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Published June 09, 2010, 08:31 AM

Grasshopper spraying begins as pest species hatch

CHEYENNE, Wyo. — Grasshoppers capable of stripping rangeland bare of grass are starting to hatch in parts of Wyoming, prompting the start of aerial pesticide spraying to mitigate an outbreak, pest control officials said Tuesday.

By: Matt Joyce, Associated Press

CHEYENNE, Wyo. — Grasshoppers capable of stripping rangeland bare of grass are starting to hatch in parts of Wyoming, prompting the start of aerial pesticide spraying to mitigate an outbreak, pest control officials said Tuesday.

County weed and pest districts have already begun or plan to start aerial insecticide spraying this week in Johnson, Goshen, Campbell, Crook and Converse counties, said Slade Franklin, weed and pest coordinator for the Wyoming Department of Agriculture.

The Bureau of Land Management said Tuesday that it has begun treating federal lands in Niobrara, Weston, Crook and Johnson counties.

Landowners and government officials spent months preparing for a possible grasshopper outbreak after autumn surveys indicated that parts of Wyoming could face infestations this summer. The grasshoppers are voracious grass eaters and can devastate ranch-and farmland during an infestation.

The weather heating up Wyoming in recent days is spurring the grasshopper eggs to hatch. Cool temperatures and moisture this spring may have delayed, but not stifled, the onset of the outbreak, officials said.

“Unless we have a really big change in the weather, I think (the grasshoppers) are pretty safe right now,” said Scott Schell, assistant extension entomologist at the University of Wyoming.

Schell said he visited Niobrara County on Friday where there were more than 50 pest grasshoppers per square yard. Rod Litzel, coordinator of the Johnson County Weed and Pest District, said he’s seen similar counts in his county.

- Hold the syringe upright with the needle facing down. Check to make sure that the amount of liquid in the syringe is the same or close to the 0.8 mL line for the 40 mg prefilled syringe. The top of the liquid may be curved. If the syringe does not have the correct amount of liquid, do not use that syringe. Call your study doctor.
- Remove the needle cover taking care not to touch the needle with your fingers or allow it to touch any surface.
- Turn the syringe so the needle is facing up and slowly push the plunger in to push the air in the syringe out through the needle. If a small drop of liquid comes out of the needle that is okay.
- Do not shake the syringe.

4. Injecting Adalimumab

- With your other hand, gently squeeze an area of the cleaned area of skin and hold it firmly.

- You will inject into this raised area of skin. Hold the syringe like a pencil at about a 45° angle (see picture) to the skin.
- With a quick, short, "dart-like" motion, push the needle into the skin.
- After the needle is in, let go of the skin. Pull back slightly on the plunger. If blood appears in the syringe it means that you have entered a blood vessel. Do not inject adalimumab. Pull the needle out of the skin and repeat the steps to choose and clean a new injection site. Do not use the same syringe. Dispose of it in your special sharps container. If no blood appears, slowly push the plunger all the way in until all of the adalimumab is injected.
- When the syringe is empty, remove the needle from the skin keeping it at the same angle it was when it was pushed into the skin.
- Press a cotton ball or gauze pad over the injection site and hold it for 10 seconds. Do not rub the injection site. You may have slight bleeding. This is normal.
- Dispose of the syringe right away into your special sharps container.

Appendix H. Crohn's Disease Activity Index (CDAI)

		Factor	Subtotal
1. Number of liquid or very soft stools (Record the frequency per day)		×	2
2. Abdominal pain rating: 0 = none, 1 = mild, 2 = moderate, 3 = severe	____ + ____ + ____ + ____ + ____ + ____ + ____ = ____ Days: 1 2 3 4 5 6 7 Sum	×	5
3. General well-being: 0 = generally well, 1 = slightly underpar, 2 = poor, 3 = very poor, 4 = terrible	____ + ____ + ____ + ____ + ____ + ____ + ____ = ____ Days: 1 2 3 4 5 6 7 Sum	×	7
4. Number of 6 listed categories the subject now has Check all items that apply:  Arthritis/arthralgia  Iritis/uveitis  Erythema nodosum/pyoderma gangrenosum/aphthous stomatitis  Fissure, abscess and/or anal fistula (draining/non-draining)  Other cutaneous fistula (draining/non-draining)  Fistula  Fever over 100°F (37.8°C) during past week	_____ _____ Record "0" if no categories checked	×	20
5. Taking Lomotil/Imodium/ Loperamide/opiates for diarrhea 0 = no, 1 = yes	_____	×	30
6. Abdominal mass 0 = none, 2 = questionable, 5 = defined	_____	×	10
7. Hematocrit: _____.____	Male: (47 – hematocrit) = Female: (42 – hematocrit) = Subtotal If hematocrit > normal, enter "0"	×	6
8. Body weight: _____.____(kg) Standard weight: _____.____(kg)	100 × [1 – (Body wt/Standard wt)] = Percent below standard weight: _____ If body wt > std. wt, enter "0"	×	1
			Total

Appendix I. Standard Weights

Grasshoppers are considered economically damaging when they reach a concentration of 14 per square yard, at which point they can cause about 30 percent forage loss over a season, Schell said.

Litzel said landowner reports of grasshopper outbreaks started picking up in the past two days. The Johnson County district began its $2 million grasshopper spraying program last week, and Litzel said the district should be able to complete spraying next week, depending on conditions.

Schell said it’s crucial to treat grasshoppers early in their life cycle. The standard insecticide, Dimilin 2L, is a growth regulator that kills grasshoppers that consume the insecticide in the nymphal stage before they become adults.

The chemical is administered by crop dusters that spray alternating swaths of land.

Schell said early preparation by weed and pest districts should help protect forage for livestock and wildlife, which otherwise could suffer despite good grass growth.

“If you did nothing about them, in six weeks they would be adults and be flying around, and you would have a greater appreciation of the damage they would cause,” he said. “By acting preemptively, they’re going to prevent that.”

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